Album covers can express the technological and social advances of different epochs through indirect means.
“Salsa Fantasy” is a term coined by journalist Pablo Yglesias to describe a concept that artist and illustrator Ron Levine wanted to implement when he started creating various album covers for Latin music in the 70s. He was primarily intended to propose a style that could compete directly with the creations of the prosperous American industry.
This article presents the reasons why Ron Levine decided to set out on on that journey. To that end, we have drawn on an interview conducted by Pablo Yglesias in 2011 in which, in addition to his interesting anecdotes, we are being offered a glimpse of a retrospect of all his work, going through his work with the Sonora Ponceña in which he had the opportunity to develop his style.
Album cover design, Fania Records, illustration, Pop Art, La Sonora Ponceña.
Album covers can express the technological and social advances of different epochs through indirect means (Rondón, C., 2008), (Figueredo, M., 2010). The interesting thing about this is that the relative precarious situation in which salsa album covers were designed and the marginality expressed in many cases by the lack of resources with which they were created.
Jerry Masucci’s Fania Records was really focused on supporting that nascent number of singers of Latin origin.
Many of those covers created were concepts on which certain issues closely related to the songs or what the singer wished to express were handled.
In most cases, staging and photography were resorted to express certain ideas related to migration of Latinos in the U.S. and others of social order that prevailed in the lyrics of the songs (Yglesias, P. E., 2005).
In this way, various artists became directly or indirectly involved in the making of their album covers; one example of this are Eddie Palmieri’s album covers where a set of simple but forceful photos and the good mastering of typography can be appreciated (Yglesias, P. E. ,2005).
Although there existed a number of non-Latin graphic designers and artists who engaged in Latin music in the United States during the 70s and 80s, the team formed by Ron Levine and Marshall Lee was the most visible of Salsa in New York.
The two artists, both iconic and revered, worked for Jerry Masucci at Fania Records where Levine created many of Fania’s best known and appreciated covers.
Salsa wonderful photos of Lee would be part of a comprehensive separate study, what interests us in this article is to show the work developed in Ron Levine’s work as a graphic designer and artist.
Throughout his career he played an important role in carrying on the legacy of high quality in the design of album covers initiated by Izzy Sanabria, Walter Velez, Charlie Rosario and other artists and illustrators in the 60s and early 70s.
Below is a review of Ron Levine’s work and some aspects that led him to develop a style so particular that, still today, is applauded by many designers, artists and illustrators who have been involved in the art of creating album covers.
Levine’s childhood: from drawing horses to Ronald Stuart art school Levine was born in 1947 in Brooklyn, New York and moved to Long Island at six years old. His maternal grandparents were Scottish Protestants; his maternal grandmother was Theodore Roosevelt’s nurse in a moment of her life (“She was a big burly woman with hair like sheep,” recalls Levine)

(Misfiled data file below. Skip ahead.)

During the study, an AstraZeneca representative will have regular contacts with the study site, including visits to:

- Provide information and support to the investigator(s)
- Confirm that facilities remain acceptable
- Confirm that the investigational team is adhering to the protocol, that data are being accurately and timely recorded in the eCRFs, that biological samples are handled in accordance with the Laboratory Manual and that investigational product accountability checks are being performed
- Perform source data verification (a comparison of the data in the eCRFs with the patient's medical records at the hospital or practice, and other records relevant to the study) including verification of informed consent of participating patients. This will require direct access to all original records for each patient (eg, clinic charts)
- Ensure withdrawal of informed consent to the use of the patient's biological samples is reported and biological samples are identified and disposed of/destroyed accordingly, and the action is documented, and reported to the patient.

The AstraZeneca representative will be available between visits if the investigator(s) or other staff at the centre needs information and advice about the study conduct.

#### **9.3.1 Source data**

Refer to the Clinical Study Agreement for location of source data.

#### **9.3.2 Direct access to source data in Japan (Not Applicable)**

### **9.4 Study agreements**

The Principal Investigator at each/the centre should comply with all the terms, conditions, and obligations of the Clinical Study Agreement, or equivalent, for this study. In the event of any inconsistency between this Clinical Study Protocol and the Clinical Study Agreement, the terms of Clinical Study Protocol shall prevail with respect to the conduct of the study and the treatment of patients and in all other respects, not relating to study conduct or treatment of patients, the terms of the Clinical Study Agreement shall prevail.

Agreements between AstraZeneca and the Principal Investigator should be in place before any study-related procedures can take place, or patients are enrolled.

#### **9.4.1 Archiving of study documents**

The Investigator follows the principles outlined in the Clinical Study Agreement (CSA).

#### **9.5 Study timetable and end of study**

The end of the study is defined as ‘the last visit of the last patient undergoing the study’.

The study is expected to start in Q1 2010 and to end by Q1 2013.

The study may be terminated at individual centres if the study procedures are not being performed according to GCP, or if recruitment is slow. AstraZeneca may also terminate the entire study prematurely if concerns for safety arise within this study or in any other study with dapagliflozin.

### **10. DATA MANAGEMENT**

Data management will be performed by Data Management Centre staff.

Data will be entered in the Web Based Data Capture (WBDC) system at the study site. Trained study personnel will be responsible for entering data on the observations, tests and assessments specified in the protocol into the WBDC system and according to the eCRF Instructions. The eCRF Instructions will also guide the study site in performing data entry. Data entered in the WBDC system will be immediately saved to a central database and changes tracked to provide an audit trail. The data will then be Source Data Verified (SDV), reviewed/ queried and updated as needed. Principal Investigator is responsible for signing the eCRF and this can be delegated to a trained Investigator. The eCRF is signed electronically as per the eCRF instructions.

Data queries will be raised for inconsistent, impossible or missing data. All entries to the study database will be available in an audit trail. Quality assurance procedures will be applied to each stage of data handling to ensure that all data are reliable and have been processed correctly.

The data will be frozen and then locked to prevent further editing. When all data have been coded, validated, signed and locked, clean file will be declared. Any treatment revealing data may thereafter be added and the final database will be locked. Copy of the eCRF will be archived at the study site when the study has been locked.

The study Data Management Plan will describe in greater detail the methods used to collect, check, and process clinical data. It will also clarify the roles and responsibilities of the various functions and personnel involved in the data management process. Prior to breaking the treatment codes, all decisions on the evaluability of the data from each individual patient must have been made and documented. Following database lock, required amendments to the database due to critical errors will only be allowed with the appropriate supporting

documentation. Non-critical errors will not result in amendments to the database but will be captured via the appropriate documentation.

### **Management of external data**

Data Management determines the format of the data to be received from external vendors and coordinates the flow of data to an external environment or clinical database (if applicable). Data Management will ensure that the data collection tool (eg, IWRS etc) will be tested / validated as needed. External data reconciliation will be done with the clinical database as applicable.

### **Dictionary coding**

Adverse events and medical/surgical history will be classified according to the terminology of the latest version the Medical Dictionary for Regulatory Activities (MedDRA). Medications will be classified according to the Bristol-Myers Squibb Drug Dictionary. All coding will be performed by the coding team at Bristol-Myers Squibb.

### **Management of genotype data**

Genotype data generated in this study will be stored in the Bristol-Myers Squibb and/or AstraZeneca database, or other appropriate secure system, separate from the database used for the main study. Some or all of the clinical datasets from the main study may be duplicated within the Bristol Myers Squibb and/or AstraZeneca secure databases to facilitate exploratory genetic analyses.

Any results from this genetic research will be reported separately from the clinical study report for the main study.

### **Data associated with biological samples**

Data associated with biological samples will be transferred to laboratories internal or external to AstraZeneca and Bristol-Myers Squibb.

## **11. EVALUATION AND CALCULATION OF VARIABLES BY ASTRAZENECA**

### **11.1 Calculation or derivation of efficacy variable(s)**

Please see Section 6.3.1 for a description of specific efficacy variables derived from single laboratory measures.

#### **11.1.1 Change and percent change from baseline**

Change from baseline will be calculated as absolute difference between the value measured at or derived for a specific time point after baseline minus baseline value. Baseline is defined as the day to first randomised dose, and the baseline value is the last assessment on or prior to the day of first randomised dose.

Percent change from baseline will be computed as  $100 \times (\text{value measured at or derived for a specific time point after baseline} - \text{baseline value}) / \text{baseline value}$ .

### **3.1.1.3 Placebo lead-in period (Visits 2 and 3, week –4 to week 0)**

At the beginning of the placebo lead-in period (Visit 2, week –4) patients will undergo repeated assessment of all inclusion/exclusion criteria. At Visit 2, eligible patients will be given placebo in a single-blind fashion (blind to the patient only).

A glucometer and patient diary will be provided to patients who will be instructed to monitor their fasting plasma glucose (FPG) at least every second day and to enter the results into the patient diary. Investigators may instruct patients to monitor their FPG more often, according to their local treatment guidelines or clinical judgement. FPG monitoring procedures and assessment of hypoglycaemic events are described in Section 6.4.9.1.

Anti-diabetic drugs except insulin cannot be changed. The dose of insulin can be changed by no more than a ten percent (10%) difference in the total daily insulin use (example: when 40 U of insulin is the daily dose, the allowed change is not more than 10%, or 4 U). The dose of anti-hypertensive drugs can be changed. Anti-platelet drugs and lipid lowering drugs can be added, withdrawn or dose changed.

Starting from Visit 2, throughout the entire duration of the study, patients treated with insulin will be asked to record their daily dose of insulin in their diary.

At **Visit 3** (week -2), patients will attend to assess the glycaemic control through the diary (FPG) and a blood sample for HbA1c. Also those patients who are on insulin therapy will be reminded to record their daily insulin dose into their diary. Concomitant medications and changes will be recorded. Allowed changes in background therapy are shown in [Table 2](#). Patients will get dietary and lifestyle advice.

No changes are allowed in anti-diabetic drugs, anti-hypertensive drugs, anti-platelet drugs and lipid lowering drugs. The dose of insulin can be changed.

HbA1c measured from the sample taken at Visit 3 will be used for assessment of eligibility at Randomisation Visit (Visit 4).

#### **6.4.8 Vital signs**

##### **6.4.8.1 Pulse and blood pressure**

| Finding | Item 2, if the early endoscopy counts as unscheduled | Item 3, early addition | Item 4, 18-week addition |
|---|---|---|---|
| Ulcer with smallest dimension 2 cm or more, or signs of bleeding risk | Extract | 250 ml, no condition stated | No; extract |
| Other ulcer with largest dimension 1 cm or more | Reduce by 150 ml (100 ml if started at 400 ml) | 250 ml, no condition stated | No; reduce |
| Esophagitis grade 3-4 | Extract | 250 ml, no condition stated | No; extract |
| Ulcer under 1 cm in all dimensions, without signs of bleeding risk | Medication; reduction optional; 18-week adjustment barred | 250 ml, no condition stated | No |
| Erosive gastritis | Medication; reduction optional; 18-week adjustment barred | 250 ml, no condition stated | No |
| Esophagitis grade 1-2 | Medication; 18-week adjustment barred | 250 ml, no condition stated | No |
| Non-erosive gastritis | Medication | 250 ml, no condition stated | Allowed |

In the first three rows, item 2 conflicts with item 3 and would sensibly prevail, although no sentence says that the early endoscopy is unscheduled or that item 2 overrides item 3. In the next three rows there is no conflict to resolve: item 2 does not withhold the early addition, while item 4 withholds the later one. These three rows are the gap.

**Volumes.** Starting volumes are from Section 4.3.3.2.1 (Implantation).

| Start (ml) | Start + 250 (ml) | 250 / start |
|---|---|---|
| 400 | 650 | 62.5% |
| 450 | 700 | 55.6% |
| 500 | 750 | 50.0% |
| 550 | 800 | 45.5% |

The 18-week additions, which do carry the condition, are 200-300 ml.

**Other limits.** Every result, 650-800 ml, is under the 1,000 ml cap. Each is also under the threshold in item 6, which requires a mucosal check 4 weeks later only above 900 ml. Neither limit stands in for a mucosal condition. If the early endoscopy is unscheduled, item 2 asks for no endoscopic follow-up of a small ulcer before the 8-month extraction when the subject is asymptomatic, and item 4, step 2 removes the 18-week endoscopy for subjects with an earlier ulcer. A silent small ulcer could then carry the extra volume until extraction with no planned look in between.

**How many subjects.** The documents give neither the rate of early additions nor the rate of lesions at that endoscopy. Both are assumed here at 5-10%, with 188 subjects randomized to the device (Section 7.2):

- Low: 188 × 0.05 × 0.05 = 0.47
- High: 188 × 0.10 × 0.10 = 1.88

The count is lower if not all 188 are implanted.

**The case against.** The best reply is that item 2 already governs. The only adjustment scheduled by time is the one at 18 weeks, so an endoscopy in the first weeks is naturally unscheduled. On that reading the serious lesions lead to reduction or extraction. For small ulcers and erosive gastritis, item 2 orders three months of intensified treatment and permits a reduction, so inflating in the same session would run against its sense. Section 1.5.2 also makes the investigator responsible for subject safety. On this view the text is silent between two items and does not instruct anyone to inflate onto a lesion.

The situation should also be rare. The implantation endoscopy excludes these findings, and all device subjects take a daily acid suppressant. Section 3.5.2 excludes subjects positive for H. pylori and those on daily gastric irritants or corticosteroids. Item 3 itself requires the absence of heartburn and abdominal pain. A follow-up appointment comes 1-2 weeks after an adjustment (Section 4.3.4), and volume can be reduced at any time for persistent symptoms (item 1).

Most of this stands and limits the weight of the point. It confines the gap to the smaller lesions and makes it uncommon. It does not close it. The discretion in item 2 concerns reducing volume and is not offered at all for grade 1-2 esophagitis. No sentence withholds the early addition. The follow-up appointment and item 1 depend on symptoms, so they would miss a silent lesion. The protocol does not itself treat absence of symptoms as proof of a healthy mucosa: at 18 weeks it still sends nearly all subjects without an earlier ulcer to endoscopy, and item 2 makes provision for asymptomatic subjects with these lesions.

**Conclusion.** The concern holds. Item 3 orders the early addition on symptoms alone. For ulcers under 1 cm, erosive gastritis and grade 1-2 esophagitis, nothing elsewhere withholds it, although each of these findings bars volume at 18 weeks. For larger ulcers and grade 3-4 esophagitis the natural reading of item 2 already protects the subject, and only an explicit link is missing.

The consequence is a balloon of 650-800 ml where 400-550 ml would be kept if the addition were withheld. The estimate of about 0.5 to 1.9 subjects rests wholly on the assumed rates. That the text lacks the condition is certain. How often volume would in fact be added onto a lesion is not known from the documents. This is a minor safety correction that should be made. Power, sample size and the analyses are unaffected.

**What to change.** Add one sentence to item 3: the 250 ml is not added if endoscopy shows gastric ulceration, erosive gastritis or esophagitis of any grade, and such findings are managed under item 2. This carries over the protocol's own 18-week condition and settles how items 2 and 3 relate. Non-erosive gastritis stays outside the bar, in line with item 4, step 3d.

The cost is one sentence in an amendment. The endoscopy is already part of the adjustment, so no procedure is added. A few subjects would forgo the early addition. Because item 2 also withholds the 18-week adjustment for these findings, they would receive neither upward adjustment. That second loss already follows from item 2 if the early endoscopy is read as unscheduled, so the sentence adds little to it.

Her paternal grandparents were Jews from Poland and Russia. Her mother, who was born in Glasgow, converted to Judaism when she married her father. She attended art school and, besides being a housewife, she used to work in a professional photo studio and was an expert in dyeing and painting backgrounds oil colors in black and white photographs for weddings.
Her father worked in a textile store and had a knack for textile marketing and fashion in Manhattan.
Levine spent his childhood playing with drums, Jewish folk dances and horse riding. Drawing horses fascinated him and he was obsessed with science fiction illustrations such as Flash Gordon, Disney cartoons, superhero comics, horror and fantasy.
By the age of eight, he was longing to work for Walt Disney; at school he was irreverent in art classes, preferring to draw horses, fantasy characters or Flash Gordon, rather than those boring still life, fruit bowls and colour cards that were classroom exercises.
He motivated himself by drawing fantasy and beautiful horses. Despite his poor grades, his parents knew he had talent, so they encouraged his artistic skills knowing that his career in the arts may not be very financially feasible.
To him, music was a passion almost be likened to painting. Levine formed a band called “The tensions” in which he played drums. He was also the lead vocalist of another band called “The New Rock Workshop” and its members toured and recorded for several years in the 60s.
In addition to playing and singing in those bands, Levine began studying at the School of Visual Arts in Manhattan, where he took classes in a 4-year programme. There he reclaimed his passion for drawing the human figure.
At the age of 20 Levine settled permanently in Manhattan anstarted his professional career as an artist. He could not finish the last quarter of his studies, but through a professor he was able to make contact high-profile graphic artists such as Paul Davis, Milton Glaser, Chwast Seymour and Lubalin Herb. After a while he landed a job making magazine covers and also with the famous creative director Tony Palladino with whom he learned various tools of the trade.
In these early works, as may be noted, photography was used as an element of graphic expression, combining some illustration and staging. It was a work concluded between Levine and Lee.
After the first six years, Levine was already doing most of the work for Fania All-Stars together with Lee.
At the same time, Sanabria was occupied with Latin NY magazine, which was a very influential publication for Nuyorican popular culture.
Levine comments that he felt part of The Good, The Bad And The Ugly and Lo Mato.
The Good, The Bad And The Ugly
Jhonny Pacheco had respect for his illustrations because Levine also knew about music.
However, he says he took an intensive course and went from not knowing anything about Latin music to witnessing its history and evolution in the front row.